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Using Scientific Notation

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Physics deals with realms of space from the size of less than a proton to the size of the universe. As such, you end up dealing with some very large and very small numbers. Generally, only the first few of these numbers are significant. No one is going to (or able to) measure the width of the universe to the nearest millimeter.
NOTE: This portion of the article deals with manipulating exponential numbers (i.e. 105, 10-8, etc.) and it is assumed that the reader has a grasp of these mathematical concepts. Though the topic can be tricky for many students, it is beyond the scope of this article to address.

In order to manipulate these numbers easily, scientists use scientific notation. The significant figures are listed, then multiplied by ten to the necessary power. The speed of light is written as: [blackquote shade=no]2.997925 x 108 m/s

There are 7 significant figures and this is much better than writing 299,792,500 m/s. (NOTE: The speed of light is frequently written as 3.00 x 108 m/s, in which case there are only three significant figures. Again, this is a matter of what level of precision is necessary.)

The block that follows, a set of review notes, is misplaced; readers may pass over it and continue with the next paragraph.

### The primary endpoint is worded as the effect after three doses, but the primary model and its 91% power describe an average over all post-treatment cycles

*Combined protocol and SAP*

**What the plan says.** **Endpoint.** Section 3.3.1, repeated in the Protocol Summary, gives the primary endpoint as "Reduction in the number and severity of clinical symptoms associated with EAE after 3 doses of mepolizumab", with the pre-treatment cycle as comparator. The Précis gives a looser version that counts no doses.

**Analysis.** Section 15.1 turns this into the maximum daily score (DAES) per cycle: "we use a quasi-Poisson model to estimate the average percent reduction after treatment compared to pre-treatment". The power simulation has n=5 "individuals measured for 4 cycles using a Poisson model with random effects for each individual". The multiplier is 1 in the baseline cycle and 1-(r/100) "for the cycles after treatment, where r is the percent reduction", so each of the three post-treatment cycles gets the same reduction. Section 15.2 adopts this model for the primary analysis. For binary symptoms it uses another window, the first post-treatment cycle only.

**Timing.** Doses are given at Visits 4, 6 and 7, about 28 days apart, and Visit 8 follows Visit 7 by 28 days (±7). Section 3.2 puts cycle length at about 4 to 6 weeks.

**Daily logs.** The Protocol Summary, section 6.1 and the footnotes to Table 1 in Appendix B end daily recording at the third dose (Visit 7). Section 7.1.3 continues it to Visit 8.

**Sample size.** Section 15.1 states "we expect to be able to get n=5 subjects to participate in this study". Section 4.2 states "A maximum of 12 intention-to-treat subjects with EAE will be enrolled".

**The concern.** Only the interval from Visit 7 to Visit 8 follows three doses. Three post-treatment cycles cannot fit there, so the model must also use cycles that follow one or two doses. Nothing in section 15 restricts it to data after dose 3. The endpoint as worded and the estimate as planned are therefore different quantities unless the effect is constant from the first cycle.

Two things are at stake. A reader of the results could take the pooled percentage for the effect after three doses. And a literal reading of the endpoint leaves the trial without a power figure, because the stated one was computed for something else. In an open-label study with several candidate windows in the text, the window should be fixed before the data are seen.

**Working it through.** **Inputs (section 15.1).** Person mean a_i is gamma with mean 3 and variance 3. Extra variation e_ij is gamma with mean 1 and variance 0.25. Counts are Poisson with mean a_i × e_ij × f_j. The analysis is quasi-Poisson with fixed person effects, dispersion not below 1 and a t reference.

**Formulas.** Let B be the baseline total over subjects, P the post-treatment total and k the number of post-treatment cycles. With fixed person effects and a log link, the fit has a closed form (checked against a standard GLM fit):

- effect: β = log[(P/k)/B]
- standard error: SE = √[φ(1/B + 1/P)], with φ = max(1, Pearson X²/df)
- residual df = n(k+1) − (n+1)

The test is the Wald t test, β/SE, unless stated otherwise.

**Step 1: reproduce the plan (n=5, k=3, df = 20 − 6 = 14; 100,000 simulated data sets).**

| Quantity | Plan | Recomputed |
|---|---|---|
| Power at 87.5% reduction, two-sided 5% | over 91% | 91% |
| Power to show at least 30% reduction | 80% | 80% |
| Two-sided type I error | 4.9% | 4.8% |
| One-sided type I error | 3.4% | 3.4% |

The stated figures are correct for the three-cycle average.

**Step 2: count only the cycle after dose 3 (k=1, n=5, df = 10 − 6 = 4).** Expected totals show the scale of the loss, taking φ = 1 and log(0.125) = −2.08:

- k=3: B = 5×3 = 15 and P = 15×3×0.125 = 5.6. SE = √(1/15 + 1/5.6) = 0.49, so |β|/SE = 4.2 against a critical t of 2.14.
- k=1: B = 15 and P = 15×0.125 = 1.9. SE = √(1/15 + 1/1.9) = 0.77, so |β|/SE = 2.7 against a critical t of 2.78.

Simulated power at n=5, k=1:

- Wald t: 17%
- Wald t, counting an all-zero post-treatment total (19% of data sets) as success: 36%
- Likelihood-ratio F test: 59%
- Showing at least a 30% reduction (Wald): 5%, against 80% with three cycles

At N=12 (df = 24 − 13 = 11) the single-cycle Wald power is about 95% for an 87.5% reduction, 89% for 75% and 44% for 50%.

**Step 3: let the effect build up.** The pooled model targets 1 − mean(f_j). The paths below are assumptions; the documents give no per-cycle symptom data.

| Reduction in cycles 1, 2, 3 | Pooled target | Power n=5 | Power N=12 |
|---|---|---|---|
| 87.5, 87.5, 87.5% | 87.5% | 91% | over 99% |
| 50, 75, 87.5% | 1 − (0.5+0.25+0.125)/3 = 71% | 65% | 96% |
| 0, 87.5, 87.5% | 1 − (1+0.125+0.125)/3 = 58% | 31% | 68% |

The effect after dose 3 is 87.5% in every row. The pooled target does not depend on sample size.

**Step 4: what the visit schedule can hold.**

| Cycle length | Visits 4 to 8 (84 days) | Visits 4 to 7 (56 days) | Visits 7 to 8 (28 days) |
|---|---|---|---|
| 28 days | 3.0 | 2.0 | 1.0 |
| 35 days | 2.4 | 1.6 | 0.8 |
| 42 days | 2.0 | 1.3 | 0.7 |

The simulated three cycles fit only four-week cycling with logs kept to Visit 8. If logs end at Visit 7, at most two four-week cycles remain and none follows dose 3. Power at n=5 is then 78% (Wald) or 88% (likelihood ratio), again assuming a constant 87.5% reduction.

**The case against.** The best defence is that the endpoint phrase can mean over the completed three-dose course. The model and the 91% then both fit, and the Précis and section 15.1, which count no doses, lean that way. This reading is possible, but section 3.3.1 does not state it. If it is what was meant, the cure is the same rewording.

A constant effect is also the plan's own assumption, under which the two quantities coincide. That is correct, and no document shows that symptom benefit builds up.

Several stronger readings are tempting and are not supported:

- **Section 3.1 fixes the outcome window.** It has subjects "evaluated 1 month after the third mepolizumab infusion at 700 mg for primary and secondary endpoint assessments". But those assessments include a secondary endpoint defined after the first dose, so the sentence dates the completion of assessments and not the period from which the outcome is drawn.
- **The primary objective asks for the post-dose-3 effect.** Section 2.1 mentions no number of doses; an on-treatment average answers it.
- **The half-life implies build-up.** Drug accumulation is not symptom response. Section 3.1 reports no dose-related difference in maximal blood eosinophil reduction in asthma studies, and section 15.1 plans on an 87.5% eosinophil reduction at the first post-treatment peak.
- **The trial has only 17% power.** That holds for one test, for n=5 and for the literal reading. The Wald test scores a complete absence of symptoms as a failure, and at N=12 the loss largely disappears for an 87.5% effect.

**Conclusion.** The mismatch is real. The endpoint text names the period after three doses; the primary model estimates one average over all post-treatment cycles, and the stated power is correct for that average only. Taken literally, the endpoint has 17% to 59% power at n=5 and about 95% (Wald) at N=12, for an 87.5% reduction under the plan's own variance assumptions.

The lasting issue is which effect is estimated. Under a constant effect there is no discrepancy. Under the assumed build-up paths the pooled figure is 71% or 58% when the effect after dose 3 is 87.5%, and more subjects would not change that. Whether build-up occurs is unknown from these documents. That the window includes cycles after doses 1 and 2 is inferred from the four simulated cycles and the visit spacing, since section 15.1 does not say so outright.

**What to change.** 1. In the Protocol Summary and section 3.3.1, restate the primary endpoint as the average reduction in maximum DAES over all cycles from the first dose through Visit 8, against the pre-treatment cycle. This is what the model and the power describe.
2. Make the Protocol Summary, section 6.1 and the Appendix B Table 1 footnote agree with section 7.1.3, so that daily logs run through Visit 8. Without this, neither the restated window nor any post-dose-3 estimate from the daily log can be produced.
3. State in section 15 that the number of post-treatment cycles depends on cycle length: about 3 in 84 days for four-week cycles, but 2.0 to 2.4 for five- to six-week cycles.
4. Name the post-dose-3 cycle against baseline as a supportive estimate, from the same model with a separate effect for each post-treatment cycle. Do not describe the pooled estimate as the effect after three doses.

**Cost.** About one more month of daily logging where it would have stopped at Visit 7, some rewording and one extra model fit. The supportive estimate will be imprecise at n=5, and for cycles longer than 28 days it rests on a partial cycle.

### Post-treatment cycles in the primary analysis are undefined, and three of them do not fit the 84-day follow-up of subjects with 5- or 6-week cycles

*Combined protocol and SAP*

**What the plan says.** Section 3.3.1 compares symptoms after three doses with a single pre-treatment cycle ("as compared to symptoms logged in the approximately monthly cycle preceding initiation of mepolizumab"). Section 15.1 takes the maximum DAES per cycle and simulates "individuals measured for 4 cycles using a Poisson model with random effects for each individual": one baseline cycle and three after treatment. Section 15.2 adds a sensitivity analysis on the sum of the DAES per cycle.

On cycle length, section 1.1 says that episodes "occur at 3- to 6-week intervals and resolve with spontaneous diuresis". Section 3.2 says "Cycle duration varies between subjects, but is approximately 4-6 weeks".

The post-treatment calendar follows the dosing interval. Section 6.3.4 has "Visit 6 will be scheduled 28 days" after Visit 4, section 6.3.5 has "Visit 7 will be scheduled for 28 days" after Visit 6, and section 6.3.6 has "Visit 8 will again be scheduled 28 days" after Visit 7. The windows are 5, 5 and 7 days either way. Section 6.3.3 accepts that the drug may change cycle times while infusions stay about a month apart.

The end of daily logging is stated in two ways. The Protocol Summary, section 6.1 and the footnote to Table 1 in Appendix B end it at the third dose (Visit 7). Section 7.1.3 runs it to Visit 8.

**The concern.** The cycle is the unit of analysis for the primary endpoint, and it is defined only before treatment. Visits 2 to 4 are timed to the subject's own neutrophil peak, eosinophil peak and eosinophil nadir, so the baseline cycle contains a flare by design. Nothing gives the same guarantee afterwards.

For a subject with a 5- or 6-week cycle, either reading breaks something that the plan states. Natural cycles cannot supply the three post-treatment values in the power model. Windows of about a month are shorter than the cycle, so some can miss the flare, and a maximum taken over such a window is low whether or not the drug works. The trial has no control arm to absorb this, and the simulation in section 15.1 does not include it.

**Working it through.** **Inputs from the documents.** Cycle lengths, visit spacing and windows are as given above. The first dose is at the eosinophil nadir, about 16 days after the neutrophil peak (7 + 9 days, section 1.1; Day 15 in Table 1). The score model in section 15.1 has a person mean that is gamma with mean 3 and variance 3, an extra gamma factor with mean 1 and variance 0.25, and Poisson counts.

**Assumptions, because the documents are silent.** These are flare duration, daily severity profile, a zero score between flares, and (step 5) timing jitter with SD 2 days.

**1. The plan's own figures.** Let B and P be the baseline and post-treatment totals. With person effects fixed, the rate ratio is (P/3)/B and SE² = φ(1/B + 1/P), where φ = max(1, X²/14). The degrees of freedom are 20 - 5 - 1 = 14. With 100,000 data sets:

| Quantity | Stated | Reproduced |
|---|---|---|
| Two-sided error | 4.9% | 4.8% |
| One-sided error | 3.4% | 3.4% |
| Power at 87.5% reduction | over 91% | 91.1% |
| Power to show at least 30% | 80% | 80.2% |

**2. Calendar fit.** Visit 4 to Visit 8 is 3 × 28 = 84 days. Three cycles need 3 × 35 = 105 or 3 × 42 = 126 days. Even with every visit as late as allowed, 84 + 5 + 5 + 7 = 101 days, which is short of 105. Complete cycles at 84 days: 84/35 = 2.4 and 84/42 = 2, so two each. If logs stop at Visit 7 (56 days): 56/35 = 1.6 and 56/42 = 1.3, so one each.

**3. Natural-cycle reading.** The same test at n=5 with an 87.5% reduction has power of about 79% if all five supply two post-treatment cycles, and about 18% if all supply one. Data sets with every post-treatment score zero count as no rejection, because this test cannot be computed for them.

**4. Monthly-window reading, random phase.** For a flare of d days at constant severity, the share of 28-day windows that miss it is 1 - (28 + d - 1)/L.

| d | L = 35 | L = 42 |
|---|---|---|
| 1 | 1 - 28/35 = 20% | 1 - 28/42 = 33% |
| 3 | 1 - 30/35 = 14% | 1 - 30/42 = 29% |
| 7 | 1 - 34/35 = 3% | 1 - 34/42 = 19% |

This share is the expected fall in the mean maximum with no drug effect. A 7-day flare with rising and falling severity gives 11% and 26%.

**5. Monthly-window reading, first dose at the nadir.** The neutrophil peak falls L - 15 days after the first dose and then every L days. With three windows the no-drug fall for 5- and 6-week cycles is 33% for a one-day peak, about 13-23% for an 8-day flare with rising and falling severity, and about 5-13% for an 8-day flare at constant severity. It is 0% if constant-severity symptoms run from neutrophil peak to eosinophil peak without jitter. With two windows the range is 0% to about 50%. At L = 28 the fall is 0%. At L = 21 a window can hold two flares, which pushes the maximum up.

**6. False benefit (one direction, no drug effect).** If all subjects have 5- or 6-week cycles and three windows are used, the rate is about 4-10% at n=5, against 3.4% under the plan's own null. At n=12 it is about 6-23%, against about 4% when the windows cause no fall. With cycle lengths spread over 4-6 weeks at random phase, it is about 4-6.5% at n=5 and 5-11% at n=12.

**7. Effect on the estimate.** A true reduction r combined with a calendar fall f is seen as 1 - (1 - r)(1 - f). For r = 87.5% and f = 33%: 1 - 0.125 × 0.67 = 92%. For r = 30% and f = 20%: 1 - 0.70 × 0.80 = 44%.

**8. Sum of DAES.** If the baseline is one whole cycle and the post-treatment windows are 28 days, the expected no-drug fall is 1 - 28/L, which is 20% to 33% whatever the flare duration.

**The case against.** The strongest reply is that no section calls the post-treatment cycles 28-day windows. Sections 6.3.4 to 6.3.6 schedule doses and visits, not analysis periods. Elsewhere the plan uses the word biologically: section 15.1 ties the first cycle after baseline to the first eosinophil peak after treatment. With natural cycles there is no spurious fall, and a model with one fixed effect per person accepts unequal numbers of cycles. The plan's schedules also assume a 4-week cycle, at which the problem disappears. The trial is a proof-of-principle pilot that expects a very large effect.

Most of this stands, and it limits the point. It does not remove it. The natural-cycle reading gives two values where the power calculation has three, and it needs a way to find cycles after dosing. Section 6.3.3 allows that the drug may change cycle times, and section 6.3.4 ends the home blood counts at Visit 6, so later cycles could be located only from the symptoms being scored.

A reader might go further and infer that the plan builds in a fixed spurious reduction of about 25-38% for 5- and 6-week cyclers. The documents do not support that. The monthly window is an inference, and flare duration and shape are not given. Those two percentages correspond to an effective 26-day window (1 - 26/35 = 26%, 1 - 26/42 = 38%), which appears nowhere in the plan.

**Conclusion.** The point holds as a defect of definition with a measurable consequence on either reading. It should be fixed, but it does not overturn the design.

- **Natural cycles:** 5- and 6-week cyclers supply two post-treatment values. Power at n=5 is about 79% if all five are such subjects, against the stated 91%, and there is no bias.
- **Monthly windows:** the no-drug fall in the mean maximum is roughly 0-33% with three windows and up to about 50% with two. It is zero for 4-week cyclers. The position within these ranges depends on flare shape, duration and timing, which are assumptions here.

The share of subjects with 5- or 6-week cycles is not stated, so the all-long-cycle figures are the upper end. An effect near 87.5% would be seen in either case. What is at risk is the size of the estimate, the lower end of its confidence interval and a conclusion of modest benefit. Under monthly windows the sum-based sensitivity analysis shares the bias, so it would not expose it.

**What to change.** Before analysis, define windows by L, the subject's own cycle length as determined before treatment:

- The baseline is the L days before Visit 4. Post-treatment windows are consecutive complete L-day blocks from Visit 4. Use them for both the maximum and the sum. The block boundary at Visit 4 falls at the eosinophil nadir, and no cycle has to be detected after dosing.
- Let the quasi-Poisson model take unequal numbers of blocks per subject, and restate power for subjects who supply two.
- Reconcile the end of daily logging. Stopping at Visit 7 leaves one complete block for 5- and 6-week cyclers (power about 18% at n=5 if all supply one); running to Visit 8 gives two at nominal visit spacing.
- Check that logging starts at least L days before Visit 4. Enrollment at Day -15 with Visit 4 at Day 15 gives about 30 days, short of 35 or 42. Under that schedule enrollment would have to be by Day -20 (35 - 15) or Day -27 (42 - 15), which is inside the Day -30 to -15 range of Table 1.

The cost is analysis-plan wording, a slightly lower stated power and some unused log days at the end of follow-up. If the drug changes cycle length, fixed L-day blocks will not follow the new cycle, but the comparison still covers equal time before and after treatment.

This notation is very handy for multiplication. You follow the rules described earlier for multiplying the significant numbers, keeping the smallest number of significant figures, and then you multiply the magnitudes, which follows the additive rule of exponents. The following example should help you visualize it:

2.3 x 103 x 3.19 x 104 = 7.3 x 107

The product has only two significant figures and the order of magnitude is 107 because 103 x 104 = 107

Adding scientific notation can be very easy or very tricky, depending on the situation. If the terms are of the same order of magnitude (i.e. 4.3005 x 105 and 13.5 x 105), then you follow the addition rules discussed earlier, keeping the highest place value as your rounding location and keeping the magnitude the same, as in the following example:

4.3005 x 105 + 13.5 x 105 = 17.8 x 105

If the order of magnitude is different, however, you have to work a bit to get the magnitudes the same, as in the following example, where one term is on the magnitude of 105 and the other term is on the magnitude of 106:

4.8 x 105 + 9.2 x 106 = 4.8 x 105 + 92 x 105 = 97 x 105

or

4.8 x 105 + 9.2 x 106 = 0.48 x 106 + 9.2 x 106 = 9.7 x 106

Both of these solutions are the same, resulting in 9,700,000 as the answer.

Similarly, very small numbers are frequently written in scientific notation as well, though with a negative exponent on the magnitude instead of the positive exponent. The mass of an electron is:

9.10939 x 10-31 kg

This would be a zero, followed by a decimal point, followed by 30 zeries, then the series of 6 significant figures. No one wants to write that out, so scientific notation is our friend. All the rules outlined above are the same, regardless of whether the exponent is positive or negative.

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